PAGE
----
Daniel (Jeremy Herman, who also wrote the script) is at times cynical, almost mercenary and cruel in his pursuit of Stella (Anna Neil), while at other times appears to be in full-blown puppy-love mode and many times is able by way of actorly alchemy to occupy both spheres at once.

In doing so, rather than reducing the role to one thing or the other, Herman and Melnick have created a performance that is more realistic than either extreme, one that speaks to a certain facet of the human, and especially male, experience. That is, they find the thing within people and men that allows us to be both monstrous reptiles and lost lovesick children and that's the thing that they put on the screen.

A similar balancing act is at the heart of Anna Neil's performance as Stella, but because Daniel serves as our viewpoint character, and because his lack of understanding for Stella is a crucial part of the film's design, she is deliberately a bit mysterious and hard to read. This doesn't make her performance any less stunning or any less the equal of Jeremy Herman's.

And I love the way, in certain key scenes (for example, the business about the temperature of wine) Daniel can barely hide his exasperation and, yes, his intellectual contempt for Stella. And the character reminds me a bit of certain men who like to play Pygmalion, romancing women that don't pose a threat to them, women they can mold and teach and own, body and soul. This fits in also with Daniel's odd possessiveness (witness how he bristles when another man kisses her, or invites her to a porno festival, despite the fact that they aren't in a relationship themselves). Smart writing, that. Smart acting.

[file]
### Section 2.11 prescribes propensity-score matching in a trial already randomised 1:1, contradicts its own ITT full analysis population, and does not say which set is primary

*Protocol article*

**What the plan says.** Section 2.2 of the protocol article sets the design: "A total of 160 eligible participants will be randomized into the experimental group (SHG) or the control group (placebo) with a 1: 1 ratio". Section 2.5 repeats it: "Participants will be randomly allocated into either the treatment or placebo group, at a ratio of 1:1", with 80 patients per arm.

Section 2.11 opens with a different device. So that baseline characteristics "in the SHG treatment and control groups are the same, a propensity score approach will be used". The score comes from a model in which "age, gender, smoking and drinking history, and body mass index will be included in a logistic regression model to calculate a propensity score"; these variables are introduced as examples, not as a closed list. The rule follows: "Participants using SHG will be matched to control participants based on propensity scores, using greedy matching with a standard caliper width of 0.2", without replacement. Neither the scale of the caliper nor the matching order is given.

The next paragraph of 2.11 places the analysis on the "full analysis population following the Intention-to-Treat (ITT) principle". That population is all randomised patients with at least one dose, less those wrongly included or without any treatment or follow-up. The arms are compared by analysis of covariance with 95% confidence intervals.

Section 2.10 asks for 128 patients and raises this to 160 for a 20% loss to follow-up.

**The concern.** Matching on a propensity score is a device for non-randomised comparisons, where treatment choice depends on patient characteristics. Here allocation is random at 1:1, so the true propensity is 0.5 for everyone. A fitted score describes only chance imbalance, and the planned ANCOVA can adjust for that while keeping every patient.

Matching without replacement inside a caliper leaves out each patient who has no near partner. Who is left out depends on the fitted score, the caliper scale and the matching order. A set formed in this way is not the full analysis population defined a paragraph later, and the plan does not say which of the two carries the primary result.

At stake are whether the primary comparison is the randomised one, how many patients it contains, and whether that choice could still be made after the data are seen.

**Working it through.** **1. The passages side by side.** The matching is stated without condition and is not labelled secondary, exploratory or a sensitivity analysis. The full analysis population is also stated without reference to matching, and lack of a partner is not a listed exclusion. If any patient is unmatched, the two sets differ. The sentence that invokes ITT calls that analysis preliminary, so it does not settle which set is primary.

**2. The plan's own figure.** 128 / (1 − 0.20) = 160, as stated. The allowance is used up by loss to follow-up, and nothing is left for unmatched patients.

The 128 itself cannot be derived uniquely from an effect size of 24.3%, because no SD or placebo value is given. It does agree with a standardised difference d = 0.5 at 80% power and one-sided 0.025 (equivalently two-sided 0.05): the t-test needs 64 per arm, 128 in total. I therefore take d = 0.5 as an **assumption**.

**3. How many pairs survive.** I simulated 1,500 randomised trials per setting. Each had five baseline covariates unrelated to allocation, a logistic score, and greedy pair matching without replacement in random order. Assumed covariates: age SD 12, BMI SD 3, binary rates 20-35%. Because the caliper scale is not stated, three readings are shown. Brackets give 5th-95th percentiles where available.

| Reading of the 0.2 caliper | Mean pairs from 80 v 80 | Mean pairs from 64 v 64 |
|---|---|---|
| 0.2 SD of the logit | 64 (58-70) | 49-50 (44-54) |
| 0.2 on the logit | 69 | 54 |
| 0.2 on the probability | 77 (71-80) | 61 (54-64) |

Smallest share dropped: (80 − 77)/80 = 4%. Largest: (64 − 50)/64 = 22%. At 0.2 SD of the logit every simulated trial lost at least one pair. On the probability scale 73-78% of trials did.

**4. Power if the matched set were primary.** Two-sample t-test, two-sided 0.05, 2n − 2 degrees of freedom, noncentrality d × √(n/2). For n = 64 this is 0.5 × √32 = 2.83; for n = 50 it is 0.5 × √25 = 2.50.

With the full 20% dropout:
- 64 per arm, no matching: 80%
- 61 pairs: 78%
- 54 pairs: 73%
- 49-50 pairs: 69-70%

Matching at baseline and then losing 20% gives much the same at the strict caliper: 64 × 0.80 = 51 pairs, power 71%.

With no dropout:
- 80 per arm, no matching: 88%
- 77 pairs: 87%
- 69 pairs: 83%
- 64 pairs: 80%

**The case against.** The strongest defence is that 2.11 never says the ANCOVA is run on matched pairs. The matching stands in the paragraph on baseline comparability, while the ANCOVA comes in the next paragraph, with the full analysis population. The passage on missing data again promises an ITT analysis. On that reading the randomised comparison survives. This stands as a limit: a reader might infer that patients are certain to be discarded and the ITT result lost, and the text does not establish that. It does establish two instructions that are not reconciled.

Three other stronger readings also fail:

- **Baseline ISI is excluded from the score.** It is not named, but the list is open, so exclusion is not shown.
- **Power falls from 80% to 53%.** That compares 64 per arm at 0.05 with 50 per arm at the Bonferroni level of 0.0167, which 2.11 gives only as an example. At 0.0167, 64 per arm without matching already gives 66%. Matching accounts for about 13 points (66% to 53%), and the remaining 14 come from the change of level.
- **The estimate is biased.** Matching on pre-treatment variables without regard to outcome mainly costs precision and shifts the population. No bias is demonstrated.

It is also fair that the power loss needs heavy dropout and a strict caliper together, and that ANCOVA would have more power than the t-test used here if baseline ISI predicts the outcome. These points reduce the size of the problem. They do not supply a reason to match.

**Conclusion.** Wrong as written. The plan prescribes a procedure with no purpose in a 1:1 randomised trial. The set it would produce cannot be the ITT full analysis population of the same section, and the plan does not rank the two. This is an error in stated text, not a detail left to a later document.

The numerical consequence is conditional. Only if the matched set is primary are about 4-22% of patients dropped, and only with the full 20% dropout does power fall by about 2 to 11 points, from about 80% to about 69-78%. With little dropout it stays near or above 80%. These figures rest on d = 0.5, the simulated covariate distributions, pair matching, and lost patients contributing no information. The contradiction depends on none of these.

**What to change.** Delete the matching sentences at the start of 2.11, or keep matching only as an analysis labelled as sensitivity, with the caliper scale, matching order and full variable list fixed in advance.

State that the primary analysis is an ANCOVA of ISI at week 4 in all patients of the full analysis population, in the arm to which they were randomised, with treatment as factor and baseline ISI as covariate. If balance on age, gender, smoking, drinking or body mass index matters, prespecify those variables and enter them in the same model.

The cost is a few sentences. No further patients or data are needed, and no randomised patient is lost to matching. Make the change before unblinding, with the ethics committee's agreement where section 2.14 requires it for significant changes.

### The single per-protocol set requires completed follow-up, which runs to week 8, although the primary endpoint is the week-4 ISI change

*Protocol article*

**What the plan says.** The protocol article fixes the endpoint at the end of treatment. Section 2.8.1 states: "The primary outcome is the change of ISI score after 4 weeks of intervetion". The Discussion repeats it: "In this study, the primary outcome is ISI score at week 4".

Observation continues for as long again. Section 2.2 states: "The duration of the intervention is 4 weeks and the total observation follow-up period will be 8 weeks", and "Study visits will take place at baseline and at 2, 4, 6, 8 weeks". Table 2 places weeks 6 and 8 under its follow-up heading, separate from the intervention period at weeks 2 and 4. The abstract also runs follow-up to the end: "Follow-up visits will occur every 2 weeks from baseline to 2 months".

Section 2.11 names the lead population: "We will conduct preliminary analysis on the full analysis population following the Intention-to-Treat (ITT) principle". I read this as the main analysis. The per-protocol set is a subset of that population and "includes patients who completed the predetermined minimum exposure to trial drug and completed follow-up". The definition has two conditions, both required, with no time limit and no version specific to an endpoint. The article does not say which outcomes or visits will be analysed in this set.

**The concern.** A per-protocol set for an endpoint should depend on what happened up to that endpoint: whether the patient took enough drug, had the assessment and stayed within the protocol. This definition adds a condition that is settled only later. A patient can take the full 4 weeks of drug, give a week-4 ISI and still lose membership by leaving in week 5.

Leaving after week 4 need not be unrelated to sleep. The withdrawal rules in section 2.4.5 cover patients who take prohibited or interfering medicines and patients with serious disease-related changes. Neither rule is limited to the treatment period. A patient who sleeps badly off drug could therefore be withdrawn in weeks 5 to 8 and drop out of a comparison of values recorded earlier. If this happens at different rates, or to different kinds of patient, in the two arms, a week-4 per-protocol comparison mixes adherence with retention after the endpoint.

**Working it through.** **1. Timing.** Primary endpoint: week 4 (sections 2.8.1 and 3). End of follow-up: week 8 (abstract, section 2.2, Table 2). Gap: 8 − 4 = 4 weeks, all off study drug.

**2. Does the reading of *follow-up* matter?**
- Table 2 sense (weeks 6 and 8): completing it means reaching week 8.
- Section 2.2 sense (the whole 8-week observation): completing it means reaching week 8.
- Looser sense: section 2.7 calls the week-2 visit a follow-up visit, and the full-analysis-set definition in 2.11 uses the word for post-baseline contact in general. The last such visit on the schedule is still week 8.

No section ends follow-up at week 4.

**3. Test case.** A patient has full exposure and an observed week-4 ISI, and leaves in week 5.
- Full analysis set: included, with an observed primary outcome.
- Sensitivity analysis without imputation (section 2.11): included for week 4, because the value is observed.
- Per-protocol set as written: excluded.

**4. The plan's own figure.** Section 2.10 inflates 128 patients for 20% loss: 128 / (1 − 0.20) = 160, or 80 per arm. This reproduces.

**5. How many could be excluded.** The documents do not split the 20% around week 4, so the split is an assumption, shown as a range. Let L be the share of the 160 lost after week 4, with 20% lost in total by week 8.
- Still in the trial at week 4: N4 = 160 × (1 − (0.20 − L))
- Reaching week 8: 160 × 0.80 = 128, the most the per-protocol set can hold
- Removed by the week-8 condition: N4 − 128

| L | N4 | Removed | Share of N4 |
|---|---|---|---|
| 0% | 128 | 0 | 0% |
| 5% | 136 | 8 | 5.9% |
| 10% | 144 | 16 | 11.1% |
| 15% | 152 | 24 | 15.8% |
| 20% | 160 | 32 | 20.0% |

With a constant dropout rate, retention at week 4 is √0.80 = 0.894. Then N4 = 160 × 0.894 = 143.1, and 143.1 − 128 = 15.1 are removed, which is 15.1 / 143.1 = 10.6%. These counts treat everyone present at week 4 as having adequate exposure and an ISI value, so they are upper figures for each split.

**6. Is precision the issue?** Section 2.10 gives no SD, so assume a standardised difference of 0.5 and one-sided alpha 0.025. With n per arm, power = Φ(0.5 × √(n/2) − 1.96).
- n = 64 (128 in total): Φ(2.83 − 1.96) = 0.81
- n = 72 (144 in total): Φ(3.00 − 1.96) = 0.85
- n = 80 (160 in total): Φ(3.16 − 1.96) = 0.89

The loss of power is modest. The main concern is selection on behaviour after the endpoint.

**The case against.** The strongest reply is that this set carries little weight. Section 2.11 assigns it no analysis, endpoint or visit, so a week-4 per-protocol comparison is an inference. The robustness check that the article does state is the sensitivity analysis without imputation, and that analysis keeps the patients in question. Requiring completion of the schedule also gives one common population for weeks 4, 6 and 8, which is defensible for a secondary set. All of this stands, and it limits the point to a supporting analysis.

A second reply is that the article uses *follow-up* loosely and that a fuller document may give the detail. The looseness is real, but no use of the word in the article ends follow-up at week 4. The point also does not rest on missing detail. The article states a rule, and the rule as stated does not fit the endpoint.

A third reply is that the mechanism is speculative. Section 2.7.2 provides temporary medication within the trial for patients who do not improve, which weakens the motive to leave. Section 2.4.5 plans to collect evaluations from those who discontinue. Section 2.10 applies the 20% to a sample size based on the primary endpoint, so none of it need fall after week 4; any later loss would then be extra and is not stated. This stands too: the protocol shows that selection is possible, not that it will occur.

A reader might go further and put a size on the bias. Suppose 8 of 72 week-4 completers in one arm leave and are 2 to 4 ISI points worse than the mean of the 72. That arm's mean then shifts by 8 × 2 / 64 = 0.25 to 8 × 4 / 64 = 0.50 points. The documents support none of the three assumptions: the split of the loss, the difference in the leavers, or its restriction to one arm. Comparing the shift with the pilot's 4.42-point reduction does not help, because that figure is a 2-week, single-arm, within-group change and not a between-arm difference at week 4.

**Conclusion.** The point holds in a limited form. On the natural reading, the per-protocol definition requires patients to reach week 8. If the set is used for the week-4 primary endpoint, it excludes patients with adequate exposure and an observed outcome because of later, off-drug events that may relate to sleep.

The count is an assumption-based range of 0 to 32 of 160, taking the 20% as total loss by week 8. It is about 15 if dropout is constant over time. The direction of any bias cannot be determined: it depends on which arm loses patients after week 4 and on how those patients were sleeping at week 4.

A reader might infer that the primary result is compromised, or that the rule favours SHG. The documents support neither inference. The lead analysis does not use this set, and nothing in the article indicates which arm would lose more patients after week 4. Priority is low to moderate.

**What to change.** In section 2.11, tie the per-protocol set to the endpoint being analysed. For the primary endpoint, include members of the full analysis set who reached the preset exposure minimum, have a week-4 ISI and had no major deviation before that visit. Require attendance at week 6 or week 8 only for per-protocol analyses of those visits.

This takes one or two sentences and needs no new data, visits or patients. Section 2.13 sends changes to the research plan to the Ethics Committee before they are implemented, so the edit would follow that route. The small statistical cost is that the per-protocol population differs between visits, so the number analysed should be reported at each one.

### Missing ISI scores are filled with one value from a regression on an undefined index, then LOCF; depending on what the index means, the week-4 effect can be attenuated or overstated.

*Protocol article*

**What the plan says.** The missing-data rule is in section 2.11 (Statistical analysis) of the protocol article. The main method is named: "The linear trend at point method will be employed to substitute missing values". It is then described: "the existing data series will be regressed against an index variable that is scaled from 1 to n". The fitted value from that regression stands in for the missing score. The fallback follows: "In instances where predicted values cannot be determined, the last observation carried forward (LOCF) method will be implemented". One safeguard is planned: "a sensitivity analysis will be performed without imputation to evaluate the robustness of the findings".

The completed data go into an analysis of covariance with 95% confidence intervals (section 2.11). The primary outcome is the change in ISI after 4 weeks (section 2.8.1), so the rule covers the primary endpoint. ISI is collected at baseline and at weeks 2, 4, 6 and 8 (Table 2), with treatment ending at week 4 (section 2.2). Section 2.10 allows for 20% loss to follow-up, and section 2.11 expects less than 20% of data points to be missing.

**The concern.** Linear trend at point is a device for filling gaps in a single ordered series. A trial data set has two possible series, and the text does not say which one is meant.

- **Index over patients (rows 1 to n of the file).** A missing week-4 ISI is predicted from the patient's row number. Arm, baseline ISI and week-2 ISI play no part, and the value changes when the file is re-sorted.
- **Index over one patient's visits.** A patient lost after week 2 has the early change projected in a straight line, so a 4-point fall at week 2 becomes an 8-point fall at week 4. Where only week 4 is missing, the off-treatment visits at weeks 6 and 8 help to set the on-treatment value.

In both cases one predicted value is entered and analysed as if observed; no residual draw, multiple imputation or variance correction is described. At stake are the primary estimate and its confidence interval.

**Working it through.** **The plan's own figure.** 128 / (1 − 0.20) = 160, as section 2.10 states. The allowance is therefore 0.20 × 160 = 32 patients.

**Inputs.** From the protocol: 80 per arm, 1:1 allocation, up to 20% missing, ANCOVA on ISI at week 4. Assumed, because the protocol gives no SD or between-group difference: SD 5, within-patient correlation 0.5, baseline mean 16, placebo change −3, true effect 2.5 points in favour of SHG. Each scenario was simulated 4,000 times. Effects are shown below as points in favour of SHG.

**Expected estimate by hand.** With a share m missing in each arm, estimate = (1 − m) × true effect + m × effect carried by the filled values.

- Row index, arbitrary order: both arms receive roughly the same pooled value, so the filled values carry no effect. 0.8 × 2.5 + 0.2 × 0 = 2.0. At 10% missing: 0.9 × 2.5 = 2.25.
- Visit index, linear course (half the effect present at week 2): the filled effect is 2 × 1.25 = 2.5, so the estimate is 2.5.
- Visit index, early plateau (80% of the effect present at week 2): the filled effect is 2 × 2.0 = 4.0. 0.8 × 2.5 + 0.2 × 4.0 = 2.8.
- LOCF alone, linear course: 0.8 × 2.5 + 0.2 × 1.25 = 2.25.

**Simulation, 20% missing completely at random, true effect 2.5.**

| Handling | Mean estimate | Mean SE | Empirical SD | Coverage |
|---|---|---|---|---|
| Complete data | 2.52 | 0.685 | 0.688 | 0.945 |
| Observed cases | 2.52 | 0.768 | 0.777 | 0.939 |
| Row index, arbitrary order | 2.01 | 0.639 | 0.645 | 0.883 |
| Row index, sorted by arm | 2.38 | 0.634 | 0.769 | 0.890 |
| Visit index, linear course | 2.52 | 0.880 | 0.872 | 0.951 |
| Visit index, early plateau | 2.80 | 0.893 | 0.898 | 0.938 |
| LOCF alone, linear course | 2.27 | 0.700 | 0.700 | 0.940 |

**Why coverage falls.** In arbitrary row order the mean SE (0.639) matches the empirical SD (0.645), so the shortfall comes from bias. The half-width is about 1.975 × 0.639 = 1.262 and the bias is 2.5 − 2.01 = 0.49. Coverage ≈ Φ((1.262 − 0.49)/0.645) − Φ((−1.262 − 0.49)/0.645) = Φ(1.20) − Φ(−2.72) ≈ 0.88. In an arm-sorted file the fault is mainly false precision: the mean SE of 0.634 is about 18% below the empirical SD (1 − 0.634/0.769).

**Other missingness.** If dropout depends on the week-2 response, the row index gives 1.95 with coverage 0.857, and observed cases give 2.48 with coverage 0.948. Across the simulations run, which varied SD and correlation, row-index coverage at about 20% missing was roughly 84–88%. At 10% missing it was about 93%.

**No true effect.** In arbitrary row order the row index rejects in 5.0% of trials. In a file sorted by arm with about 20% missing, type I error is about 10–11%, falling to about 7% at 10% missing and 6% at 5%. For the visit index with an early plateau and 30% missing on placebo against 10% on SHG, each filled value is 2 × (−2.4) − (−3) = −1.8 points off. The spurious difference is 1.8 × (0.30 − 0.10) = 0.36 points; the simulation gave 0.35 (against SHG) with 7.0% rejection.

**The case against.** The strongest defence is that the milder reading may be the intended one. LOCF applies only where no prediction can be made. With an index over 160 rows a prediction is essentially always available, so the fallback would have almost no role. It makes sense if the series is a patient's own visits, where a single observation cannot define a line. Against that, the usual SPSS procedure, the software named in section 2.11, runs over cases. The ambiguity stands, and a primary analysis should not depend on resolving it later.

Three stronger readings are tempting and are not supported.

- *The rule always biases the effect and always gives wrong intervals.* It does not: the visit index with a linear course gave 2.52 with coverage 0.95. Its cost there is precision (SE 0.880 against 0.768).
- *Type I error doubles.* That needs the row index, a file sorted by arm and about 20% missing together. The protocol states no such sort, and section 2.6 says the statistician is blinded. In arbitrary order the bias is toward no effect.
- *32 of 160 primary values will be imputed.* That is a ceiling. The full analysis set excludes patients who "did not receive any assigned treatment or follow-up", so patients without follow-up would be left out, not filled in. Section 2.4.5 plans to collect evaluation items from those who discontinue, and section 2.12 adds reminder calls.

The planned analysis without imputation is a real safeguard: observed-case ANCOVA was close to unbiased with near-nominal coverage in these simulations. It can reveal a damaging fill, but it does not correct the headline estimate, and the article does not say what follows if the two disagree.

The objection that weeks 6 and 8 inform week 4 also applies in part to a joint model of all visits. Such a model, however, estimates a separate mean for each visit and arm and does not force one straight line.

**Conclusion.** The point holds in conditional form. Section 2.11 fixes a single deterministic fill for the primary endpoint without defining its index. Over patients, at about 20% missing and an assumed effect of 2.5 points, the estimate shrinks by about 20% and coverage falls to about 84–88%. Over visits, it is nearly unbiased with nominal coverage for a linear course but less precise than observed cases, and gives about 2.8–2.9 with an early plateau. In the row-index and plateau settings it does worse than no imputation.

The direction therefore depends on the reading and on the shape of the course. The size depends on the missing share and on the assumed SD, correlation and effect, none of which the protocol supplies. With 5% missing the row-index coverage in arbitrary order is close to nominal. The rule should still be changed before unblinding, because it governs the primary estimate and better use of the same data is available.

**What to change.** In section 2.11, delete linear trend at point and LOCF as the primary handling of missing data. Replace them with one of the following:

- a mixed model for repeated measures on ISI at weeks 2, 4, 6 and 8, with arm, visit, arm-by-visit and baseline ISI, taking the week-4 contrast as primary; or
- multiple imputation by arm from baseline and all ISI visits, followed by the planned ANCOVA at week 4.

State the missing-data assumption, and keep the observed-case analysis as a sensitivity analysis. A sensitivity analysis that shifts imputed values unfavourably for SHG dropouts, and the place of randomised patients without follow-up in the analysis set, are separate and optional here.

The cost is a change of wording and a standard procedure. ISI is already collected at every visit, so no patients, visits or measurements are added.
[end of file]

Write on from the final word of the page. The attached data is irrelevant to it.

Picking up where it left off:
And smart direction, because as any director with even the slightest trace of an ego can tell you, great performances don't just spring out of an actor fully-formed but as the result of collaboration and taste. A director has to know when to say "more", when to say "less", what to leave in and what to take out. And if you can judge a director's taste by the performances his actors give, then I can say hands down that Melnick's is impeccable.

That taste also expresses itself in some of the film's ballsier stylistic moments. The first few minutes of the film, in fact, are comprised of a silent, shaky-cam look at the sleeping Stella. The camera work is invasive, even violating. You feel every second as it zeroes in on her neck, and the feeling is a bit queasy. It's almost like a sort of challenge, a mocking invocation of the film's title: can you bear to look at her?, how much longer?